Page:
The First Hundred Years

Defeat and Trouble 1890 - 1900

The 1890’s weren’t “Gay 90’s” as far as School District 1 was concerned with the defeat of a bond issue for a new school building, another defeat of a special tax election to provide operating funds, trouble with the principals (or superintendents) and teachers and criticism from the Daily Citizen.

A number of “firsts” also appeared during this decade.

On August 7, 1891, the School Board, composed of Charles A. Shibell, Charles H. Strauss and Lon Holladay, resolved that “it is advisable to erect a school house- at the south end of this city and another at the north end, also to supply the school house on Military Plaza (Safford School) with a water works.” A bond election for $10,000 in 20-year, 6-per cent bonds was called for September 1. The voters turned it down.

It is possible the voters saw forthcoming events more clearly than did the Board members. On May 31, Charles H. Tully, the Superintendent, reported that attendance at the Main Street School in the Barrio Libre was but half of that in former years. The cause, he said, was the “moving of parents to other sections of the territory.”

The school, being taught by Lizzie Borton, was discontinued as a result of Tully’s report. Miss Borton was placed in the Safford School. The Congress Street School was continued in operation.

At this writing, there are three known living former students of the Congress Street School in this era. Mrs. Dave Bloom and Al Buehman, both of Tucson, attended the school. The third was Mrs. Charles F. Solomon, of San Gabriel, California.

Mrs. Bloom is the former Clara Ferrin who was a student at Congress Street in the late 1880’s and the early 1890’s. Mrs. Bloom later taught school in District 1 for 11 years. Mrs. Solomon is Mrs. Bloom’s sister, the former Hattie Ferrin. She was two years ahead of Clara in school. Mrs. Solomon later taught at the University of Arizona.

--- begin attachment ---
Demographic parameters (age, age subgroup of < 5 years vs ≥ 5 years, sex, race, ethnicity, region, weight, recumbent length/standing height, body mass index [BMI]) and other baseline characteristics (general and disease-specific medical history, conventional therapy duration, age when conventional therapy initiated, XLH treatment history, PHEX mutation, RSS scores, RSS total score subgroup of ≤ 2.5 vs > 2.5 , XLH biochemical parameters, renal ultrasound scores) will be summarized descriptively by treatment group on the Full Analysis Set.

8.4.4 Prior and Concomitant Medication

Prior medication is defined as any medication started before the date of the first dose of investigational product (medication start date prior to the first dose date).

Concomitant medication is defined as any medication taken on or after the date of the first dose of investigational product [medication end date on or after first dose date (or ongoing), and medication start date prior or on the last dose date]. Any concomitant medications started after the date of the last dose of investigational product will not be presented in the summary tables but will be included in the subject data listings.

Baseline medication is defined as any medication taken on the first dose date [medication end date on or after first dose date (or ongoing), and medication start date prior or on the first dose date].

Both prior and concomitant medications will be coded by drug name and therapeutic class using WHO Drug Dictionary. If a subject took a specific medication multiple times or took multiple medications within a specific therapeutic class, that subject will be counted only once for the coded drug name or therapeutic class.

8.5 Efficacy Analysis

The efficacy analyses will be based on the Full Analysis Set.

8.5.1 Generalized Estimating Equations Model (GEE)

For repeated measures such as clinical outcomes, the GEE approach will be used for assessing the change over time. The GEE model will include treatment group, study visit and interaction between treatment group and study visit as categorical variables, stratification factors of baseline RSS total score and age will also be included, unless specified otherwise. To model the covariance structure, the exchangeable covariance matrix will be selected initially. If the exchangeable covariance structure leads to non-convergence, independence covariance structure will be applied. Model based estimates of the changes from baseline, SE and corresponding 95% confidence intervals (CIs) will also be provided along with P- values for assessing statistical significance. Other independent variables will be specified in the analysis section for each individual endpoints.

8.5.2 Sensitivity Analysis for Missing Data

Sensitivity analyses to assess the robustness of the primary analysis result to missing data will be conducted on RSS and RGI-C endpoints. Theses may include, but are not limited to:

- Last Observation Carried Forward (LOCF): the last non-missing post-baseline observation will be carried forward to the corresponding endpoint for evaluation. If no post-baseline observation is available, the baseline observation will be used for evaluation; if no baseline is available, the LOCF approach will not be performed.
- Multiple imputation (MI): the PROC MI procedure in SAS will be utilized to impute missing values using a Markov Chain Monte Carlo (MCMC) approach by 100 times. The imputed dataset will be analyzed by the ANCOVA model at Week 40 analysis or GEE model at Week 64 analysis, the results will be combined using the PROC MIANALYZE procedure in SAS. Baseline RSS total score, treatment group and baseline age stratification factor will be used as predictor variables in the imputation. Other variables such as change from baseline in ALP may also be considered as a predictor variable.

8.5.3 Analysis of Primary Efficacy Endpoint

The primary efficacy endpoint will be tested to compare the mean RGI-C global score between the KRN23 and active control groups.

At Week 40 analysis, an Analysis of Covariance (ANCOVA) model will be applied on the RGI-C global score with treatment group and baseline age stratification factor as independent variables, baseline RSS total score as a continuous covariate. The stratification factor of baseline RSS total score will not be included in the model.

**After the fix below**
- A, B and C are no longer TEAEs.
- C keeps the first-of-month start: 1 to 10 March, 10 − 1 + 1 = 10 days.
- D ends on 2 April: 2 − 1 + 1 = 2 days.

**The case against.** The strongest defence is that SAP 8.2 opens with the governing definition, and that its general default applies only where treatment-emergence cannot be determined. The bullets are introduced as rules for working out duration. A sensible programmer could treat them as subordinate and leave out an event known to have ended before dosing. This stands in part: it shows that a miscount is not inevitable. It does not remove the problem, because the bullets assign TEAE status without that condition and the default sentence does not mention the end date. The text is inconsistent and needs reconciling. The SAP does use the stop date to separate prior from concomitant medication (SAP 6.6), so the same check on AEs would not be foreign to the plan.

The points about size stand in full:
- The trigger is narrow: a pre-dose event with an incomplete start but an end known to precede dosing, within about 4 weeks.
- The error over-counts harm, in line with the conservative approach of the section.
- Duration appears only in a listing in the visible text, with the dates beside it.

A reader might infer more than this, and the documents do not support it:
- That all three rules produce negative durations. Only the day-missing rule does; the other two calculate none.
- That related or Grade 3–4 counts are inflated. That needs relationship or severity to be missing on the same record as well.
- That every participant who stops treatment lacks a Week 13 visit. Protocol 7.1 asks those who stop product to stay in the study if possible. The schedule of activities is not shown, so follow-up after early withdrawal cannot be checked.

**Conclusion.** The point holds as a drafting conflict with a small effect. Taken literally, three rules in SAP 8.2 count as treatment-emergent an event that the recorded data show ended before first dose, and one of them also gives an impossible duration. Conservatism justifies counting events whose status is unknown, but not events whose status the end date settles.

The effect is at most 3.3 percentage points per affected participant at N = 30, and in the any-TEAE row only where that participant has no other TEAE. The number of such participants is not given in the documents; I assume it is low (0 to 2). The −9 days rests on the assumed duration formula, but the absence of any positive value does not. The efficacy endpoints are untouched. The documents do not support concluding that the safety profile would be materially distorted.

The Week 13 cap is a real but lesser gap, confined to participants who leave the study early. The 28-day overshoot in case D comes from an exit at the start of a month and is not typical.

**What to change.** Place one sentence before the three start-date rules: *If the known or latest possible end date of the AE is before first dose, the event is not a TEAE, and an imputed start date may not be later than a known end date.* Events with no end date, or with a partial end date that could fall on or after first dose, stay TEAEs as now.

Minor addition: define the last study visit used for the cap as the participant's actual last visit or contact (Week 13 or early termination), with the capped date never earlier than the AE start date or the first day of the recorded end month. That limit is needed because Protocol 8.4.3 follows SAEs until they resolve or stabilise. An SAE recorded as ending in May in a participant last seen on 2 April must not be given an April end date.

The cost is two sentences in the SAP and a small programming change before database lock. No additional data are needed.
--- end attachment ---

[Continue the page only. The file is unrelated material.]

Buehman, son of photographer and early School Board member Henry Buehman, attended the school from 1890 to 1893. His mother, Mrs. Estelle Morehouse Buehman, taught a kindergarten during that period in the Congregational Church on the site of the old building in the present City Hall complex.

The east side of Tucson, across the present Southern Pacific tracks in the vicinity of Broadway, 10th, 9th, 8th and 7th streets was becoming more heavily populated in the 1890-1900 decade and parents became disgruntled at the distance their children had to walk to the schools either in Military Plaza or on East Congress Street. On July 17, 1896, a number of residents on the east side petitioned the Board to open the Old Adobe School in the vicinity. The petition was denied, all members voting in the negative, for the reason that available funds would not warrant the necessary repairs to the building and the additional teacher necessary.

The residents persisted in their efforts and finally on August 9, 1899, the Board ordered that the Old Adobe School be readied for classes in the fall. It was to have one teacher.

One other effort during the decade to obtain additional funds for the district was made. On February 4, 1898, the Board decided that it must close the schools unless more money was forthcoming. A “special tax election” for $4,000 was called for February 21 It was defeated by a vote of 163 to 123.

No report on the closing of the schools made but the Board minutes do not show teachers salaries as being paid in April or May of that year.

High school classes were discontinued during the decade. On September 24, 1896, Supt. P. McCrea told the Board that “there is no necessity for it (the high school). It is not attended. The teaching force is needed in the lower grades, some of which are already crowded.” The Board complied with his request and tried to deal with the overcrowded conditions by instructing the Board clerk “to request the School Boards of Ft. Lowell and Amphitheater districts to return the school desks loaned those districts in October, ’93.”

Responsible for the low enrollment in the high school classes was the opening of the University of Arizona at Tucson in 1891. The University established a “Preparatory Department” which taught high school classes to prepare future students for entry into the University.

McCrea began special classes in vocal music, freehand drawing and vertical penmanship. He built up the library by purchasing the International Education Series of more than forty volumes of standard works on teaching. He extended the course of study in the Tucson schools to eight years and said of the course:

“Pupils completing the course can enter the first year of the Normal School at Tempe without condition. They can enter the middle year of the Preparatory Course of the University and be allowed credit in English and Civil Government.”